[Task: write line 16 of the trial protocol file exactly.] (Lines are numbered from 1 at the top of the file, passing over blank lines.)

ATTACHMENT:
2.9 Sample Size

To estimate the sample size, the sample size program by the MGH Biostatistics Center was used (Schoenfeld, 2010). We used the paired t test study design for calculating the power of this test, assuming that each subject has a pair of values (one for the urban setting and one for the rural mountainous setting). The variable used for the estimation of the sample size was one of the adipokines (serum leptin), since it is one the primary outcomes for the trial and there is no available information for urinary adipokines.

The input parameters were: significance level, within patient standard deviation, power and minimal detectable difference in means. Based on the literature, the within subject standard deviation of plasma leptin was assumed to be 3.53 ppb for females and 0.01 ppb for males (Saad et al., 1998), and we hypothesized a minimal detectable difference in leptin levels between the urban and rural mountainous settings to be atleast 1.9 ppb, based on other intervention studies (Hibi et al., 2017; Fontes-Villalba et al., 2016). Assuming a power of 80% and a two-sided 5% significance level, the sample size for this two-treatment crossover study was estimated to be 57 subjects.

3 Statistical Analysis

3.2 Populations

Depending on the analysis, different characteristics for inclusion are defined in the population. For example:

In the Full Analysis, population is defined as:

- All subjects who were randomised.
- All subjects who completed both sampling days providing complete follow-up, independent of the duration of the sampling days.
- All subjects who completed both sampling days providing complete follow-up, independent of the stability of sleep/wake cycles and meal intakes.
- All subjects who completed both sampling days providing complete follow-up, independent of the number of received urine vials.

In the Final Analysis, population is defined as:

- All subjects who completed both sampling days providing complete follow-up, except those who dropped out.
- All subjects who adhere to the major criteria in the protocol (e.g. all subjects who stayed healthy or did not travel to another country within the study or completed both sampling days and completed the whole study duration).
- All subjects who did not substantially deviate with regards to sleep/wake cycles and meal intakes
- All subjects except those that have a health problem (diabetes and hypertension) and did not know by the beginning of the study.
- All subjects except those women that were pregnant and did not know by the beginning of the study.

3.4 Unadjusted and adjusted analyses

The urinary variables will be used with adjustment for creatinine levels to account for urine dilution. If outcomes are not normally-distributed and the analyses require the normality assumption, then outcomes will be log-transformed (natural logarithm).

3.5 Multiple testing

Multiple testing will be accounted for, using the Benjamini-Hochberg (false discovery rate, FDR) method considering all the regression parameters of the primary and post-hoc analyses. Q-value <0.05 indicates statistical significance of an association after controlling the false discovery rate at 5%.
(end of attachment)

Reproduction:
- All subjects except those that have a health problem (diabetes and hypertension) and did not know by the beginning of the study.